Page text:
Notice a partisan pattern here? It’s no secret that Republicans think the rich are overtaxed and Democrats think the rich are undertaxed, but the discussion almost always focuses on the top tax rate. What’s often missing is just where the definition of “rich” begins. In the historical record, Democrats (Wilson, Franklin Roosevelt, Clinton) have tended to set the top tax threshold high, whereas Republicans (Harding, Reagan) have tended to lower it. Much of this comes down to different notions of fairness: Democrats tend to favor a progressive income tax in which richer people pay a larger share of their income and poor people pay little or none; Republicans tend to favor a flat income tax (or no income tax), in which everyone pays the same marginal rate. Having the top rate kick in at very high levels of income tends to go hand in hand with a multiplicity of different tax rates and a highly progressive tax structure, whereas having it kick in at low levels of income means a much flatter tax.

Ever since the “Bush tax cuts” of 2001 were passed, many Democrats have talked about raising the top tax from 35% back to 39.6%, but until recently I’d  heard surprisingly little talk about raising the threshold.This was surprising to me, because, as Bartlett points out, many people do not regard $250,000 or even $374,000 as particularly rich — at least not if, say, you live in New York City and have a family of four. It’s rather unclever politics to talk about raising the top rate without reassuring upper-middle class people that you’re not going to raise their taxes too. Republicans, with clever simplicity, typically truncate “tax increase on the wealthy” to “tax increase,” implying that it’s a tax increase on everybody. Lately Pres. Obama has called for raising the threshold to $1 million, so that people making $374,000-$999,999 would still pay 35 cents on their last dollar of income but people would pay 39.6 cents on every dollar of income above $1 million.

It is still debatable whether raising anyone’s taxes in a depression is ever a good idea, but ideally whatever major long-term deficit reduction plan Congress passes will go into effect only when recovery is well underway and unemployment is down to, say, 7% or less. When that happens, I agree with Bartlett that raising revenues efficiently and equitably will entail raising taxes on the top brackets (either through raising rates or, better yet, closing loopholes) and raising the top tax threshold.

Yes, kick the can down the road

20 July 2011

I don’t say this often, but Eric Cantor is half right. The Republican House Majority Leader’s mantra in the current debate over a long-term budget fix has been “You don’t raise taxes in a recession.” That is good policy advice, and any Keynesian economist would tell you the same. Tax increases lower GDP, indirectly, by lowering people’s disposable income — if they have less money, most people will spend less money, so consumption drops. But any Keynesian economist would also tell you, “Don’t cut spending in a recession.” Cuts in government spending directly lower GDP and indirectly lower it by lowering the consumption of laid-off government workers and government contractors. So neither tax increases nor spending cuts are a good idea in this time of 9.2% unemployment.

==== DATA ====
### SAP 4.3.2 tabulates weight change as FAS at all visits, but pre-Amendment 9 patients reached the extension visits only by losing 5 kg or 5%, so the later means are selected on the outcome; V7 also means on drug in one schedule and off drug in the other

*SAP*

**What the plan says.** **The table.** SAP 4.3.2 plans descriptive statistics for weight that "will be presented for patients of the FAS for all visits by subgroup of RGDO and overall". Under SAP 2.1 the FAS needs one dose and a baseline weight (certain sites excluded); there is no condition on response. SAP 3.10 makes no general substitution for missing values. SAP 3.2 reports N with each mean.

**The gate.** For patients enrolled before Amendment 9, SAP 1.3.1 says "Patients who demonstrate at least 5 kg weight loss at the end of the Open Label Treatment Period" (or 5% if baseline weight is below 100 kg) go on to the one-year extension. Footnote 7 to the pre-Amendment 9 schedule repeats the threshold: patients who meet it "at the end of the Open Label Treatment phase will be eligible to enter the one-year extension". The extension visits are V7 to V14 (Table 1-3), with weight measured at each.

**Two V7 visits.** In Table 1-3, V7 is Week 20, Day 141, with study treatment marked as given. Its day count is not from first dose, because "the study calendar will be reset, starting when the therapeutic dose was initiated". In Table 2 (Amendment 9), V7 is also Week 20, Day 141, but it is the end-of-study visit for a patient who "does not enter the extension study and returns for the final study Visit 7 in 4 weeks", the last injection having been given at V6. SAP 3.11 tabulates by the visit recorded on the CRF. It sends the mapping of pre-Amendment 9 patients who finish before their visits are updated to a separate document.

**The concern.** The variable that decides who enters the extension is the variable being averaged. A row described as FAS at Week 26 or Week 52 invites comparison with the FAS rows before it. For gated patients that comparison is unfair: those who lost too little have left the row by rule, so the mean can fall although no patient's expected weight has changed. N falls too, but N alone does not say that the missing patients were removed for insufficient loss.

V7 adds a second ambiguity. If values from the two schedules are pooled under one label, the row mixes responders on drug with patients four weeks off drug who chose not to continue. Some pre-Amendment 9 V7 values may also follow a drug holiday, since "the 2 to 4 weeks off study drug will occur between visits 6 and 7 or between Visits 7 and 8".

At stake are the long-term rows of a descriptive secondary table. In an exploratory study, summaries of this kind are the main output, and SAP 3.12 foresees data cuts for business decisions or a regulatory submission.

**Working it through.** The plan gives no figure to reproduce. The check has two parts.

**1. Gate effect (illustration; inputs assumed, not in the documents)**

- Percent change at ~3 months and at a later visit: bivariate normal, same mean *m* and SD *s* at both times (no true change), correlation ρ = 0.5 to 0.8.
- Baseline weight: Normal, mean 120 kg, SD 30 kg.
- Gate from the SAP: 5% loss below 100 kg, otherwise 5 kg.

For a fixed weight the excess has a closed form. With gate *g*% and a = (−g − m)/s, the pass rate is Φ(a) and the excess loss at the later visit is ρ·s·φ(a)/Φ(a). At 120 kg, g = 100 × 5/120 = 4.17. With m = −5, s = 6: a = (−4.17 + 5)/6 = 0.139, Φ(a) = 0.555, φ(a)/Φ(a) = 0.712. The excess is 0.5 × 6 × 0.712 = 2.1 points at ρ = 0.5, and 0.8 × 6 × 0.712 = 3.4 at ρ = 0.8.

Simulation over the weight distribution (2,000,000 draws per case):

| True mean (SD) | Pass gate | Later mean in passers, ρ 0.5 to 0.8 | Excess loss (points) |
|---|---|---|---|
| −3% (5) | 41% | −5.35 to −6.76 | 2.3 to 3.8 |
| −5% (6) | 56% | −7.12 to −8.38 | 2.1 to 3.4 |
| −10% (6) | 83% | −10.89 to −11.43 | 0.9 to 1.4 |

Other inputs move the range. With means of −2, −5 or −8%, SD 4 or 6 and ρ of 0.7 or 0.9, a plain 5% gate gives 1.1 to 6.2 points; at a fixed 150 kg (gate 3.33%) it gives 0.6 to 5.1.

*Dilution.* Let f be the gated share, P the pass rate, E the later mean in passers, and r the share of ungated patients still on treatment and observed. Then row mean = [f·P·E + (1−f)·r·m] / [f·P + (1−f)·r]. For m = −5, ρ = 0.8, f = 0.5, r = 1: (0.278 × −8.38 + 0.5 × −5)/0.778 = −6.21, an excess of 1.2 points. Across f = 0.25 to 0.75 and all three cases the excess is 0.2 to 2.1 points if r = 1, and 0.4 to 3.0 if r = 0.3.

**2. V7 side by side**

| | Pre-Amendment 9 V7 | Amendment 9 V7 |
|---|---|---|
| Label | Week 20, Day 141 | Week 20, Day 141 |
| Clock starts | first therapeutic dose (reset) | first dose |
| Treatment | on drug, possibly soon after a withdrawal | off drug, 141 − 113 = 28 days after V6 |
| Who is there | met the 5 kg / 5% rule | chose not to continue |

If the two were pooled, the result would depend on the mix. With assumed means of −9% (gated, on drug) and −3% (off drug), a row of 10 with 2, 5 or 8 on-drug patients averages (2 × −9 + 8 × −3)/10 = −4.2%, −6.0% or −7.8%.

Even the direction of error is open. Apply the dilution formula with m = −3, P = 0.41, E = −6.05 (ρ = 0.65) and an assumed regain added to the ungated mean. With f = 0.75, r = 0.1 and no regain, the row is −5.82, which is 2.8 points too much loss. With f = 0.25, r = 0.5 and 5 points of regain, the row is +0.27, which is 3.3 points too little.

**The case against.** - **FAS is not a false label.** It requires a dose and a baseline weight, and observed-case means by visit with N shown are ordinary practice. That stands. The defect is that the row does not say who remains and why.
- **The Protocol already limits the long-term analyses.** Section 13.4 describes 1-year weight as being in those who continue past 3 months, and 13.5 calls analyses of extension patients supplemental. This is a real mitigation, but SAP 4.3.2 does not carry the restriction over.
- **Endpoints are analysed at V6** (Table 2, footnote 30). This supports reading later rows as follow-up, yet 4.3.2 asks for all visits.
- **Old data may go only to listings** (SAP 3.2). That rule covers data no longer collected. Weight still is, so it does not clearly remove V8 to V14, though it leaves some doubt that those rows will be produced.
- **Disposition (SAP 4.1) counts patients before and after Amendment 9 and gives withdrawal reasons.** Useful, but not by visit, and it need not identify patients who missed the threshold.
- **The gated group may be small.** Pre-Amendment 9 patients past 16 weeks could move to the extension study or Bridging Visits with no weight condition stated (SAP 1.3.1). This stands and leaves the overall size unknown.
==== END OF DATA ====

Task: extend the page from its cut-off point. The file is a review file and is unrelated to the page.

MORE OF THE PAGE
(It’s a pity that Cantor doesn’t understand the second part, or pretends not to. But not a surprise. Misrepresenting Keynes is a cottage industry among Republican politicians and pundits. Ezra Klein notes that Cantor wrote in his campaign manifesto of last year that Keynesianism is the theory that “government can be counted on to spend more wisely than the people.” But I digress . . .)

Right now, we’re told August 2 is the deadline for an agreement by Congress to raise the national debt ceiling or face a partial government shutdown in which some Treasury bondholders, government employers, government contractors and/or other government creditors won’t get paid. I’ve written again and again that the whole concept of a debt ceiling is self-destructive and a waste of time — and, as usual, The Onion says it better than I ever could — but the “grand bargain” that the president seeks could easily be self-destructive as well. Both Democrats and Republicans say they want to pass a long-term deficit reduction plan that reduces the national debt by several trillion dollars over the next decade. That’s fine in a broad sense, as health care costs continue to jump by leaps and bounds, two wars continue to drain our resources, and federal taxes as a share of GDP are at their lowest level in a half-century. But if the tax increases and spending cuts kick in while the economy is still in this Little Depression, with unemployment well above its normal range of 5-7%, then the grand bargain becomes a starvation diet.

If we could just fine all politicians and pundits a dollar each time they say “we can’t afford to kick the can down the road any more,” we could pay off the national debt. Barring that, we can at least question that bit of conventional wisdom, telling them, no, it’s not a good idea to raise taxes or cut spending while the economy is still in the tank, and any plan to do either or both that kicks in while unemployment is still above 7% is a bad one. Worse than defaulting on the government’s obligations? Probably not. But a lot worse than doing nothing on both fronts.

The Other 2%

15 August 2010

One of the big issues before Congress right now is whether and how to extend the Bush tax cuts, enacted in 2001 and scheduled to expire at the end of this year.  Congressional Republicans want to make them permanent.  President Obama and many Democrats want to extend the Bush tax cuts for everyone except the very wealthy, i.e., those in the top tax bracket (which would go from 35% back to 39.6%, where it was in 2001).